Shakthisree Gopalan Interview: Every collaboration with AR Rahman sir is a dream come true
The singer speaks about her latest chartbuster Aga Naga, the enriching working experience with AR Rahman, and all things music
Many years ago, when an architect-cum-musician Shakthisree Gopalan got an opportunity to design AR Rahman's KM Music Conservatory, little did she know that he would design her big playback singing break through the soothing melody, Nenjukkulle in Kadal (2012). Since then, Shakthisree and Rahman have worked on many memorable songs, including their latest collaboration, Aga Naga for Ponniyin Selvan. "I think AR Rahman sir's Kun Faya Kun and Naan Yen (Coke Studio song) are the two songs that could potentially capture my emotions about this journey so far. The lyrics are self-explanatory, and every opportunity to sing in AR Rahman sir’s music has been nothing short of a dream come true."
Shakthisree has also sung the Telugu and Malayalam versions of Aga Naga, and she recalls the hype generated after the song briefly echoed in the first part of Ponniyin Selvan. In fact, the Tamil version of Aga Naga was the first song she recorded after the lockdown relaxation in 2020. "Then the studio reached out to me to schedule the recording of the 1-minute excerpt [Aga Naga] for all 5 languages. I didn’t know where in the film it was going to be used till I watched PS1 in the theatres. My heart skipped a beat when Rahman sir used it in the iconic meeting between Vanthiyathevan and Kundhavai," she shares.
Be it the one-minute excerpt or the four-minute full version, Shakthisree has been at the receiving end of a lot of love and warmth, and she expresses her heartfelt gratitude to Rahman for giving her such an opportunity. "I am speechless. Words don’t do justice to emotions. Truly grateful for all the love support and good vibes that so many have shared," says a humble Shakthi, who strongly believes that her work as a playback singer is enhanced by her ability to put herself in the character's shoes to understand how they react to a particular situation. "When I heard the song for the first time in the studio, the melody felt like a river flowing and trickling through nature. The magic and the spirit of the song were already woven into the composition and there is a sense of regalia in the melody, the arrangement, the orchestration, the metering of the words and every single element. And approaching the song knowing that it was from the POV of Kundhavai, a Chola princess, certainly influenced the approach and rendition," she shares.
While Rahman was definitely her calling card in cinema, Shakthisree has sung some lilting numbers for a lot of composers, and she notes that each of them gave her a new learning experience, and made her develop trust in multiple processes. "It is nice to have a new way of thinking about an old idea. The approach is what differs, and matters too. You can always figure out techniques, pick up new tools and spend time perfecting your craft, and being vulnerable enough to accept new perspectives results in paradigm shifts in growth," says Shakthisree, who pursued her higher education at Berklee College of Music after becoming a noted playback singer. "To try out ideas without holding on to them too dearly in a constructive environment where you are encouraged to make mistakes and work on them was amazing."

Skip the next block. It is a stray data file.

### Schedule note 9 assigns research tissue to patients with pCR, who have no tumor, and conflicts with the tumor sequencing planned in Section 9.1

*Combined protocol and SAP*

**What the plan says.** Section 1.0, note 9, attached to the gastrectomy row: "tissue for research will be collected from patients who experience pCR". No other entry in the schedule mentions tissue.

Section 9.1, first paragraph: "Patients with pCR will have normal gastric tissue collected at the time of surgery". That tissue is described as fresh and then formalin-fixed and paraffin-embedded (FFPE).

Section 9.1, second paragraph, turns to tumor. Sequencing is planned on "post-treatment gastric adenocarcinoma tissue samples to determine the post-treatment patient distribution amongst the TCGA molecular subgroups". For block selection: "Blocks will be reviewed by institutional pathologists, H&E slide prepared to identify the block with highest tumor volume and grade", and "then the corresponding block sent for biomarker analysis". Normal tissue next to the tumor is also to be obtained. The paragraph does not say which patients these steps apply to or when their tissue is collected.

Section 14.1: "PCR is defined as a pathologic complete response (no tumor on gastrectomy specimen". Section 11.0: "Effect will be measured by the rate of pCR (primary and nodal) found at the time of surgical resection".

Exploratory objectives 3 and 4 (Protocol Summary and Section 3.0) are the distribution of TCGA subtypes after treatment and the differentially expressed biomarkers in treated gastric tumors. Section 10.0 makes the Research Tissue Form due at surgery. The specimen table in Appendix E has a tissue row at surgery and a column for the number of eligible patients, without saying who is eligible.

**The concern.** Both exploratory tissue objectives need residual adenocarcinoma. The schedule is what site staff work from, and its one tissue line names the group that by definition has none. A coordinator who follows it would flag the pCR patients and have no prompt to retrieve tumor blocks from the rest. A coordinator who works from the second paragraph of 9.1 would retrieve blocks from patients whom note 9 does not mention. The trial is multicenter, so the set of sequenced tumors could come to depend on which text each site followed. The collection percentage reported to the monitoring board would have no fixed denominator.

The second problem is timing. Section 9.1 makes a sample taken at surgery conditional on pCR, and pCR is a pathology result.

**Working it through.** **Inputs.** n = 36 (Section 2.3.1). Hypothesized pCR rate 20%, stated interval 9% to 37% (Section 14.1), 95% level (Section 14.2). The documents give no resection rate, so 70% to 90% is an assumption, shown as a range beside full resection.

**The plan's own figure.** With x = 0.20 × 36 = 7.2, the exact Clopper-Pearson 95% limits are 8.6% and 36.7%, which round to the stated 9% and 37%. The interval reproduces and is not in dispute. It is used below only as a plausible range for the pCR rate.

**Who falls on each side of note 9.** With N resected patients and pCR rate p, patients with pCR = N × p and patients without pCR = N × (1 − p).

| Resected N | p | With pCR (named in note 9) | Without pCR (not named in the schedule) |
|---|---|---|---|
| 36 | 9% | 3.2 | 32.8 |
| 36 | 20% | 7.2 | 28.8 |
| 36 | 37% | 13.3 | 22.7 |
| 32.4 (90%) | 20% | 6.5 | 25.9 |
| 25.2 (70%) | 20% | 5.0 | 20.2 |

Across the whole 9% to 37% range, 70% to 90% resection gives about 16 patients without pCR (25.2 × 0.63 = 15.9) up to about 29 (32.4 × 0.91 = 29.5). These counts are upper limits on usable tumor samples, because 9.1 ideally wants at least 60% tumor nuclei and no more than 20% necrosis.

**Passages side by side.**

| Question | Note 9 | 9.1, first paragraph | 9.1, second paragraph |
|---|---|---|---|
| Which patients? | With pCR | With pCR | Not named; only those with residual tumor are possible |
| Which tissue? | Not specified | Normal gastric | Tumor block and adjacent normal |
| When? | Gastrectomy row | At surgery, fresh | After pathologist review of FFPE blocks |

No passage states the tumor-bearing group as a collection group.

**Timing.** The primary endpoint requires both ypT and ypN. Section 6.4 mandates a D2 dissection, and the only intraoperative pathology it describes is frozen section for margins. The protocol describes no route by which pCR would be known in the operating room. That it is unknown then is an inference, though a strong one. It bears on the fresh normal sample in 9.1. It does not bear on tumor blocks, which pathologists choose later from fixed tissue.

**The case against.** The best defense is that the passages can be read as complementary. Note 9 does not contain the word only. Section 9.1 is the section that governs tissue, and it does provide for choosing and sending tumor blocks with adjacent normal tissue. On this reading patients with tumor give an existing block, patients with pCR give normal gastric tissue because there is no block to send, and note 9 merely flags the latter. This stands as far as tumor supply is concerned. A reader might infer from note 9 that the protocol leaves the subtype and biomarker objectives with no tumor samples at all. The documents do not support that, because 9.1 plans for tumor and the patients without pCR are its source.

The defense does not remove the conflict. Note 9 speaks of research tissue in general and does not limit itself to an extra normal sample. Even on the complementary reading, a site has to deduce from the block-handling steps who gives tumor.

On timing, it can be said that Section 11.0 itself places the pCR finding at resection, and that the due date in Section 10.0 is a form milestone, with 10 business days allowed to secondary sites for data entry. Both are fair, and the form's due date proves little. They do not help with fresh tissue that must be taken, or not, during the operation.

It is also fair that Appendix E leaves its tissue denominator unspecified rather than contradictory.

Since 2007, Shakthisree has been writing and performing originals, including Phir Wahin, Cycle Gap, and Nee Podhumey, and is slowly but steadily carving a niche for herself in the indie music space. When asked what serves as inspiration for her compositions, Shakthisree says, "Sometimes, I fantasise that the songs we make already exist somewhere in the ether waiting to be born." Delving deeper into the ether to string an explanation behind her process, Shakthisree shares, "It could be just a word. Or it could be a concept or a melodic hook. It could even be just a particular sound. There is a defining moment when you realise there is a song waiting to be made. From then on, it is all about realising it and seeing it through to completion. I feel that learning to recognise that moment of inspiration or having that emotional awareness where a word or a sound moves me and makes me feel... that’s where the song's genesis is," explains Shakthi.
There is something liberating about conjuring up one's own creation, and it must be multifold for someone as multifaceted as Shakthisree, who is a singer, songwriter, and composer. "It can be really cathartic if I go through the process allowing myself to be as honest as I can," says a rather philosophical Shakthisree, who feels it is also a really emotional process as putting out any piece of art involves metabolising, processing and navigating that creative spark through life events, experiences, and memories. "At the end of the day, it is awesome to be able to use music to bridge the gap between emotion and expression."
Shakthisree's articulation of her thoughts is a reflection of the importance of honesty in our music. In fact, she asserts that it is this quest to allow herself to be more honest that ushers her into taking her musical journey forward. "It has certainly not been easy. But the journey of allowing myself to be vulnerable has been a journey of healing. And I’m grateful for the growth," signs off Shakthisree just like how the lilting Aga Naga number fades off like the Ponni river flowing into nature's lap.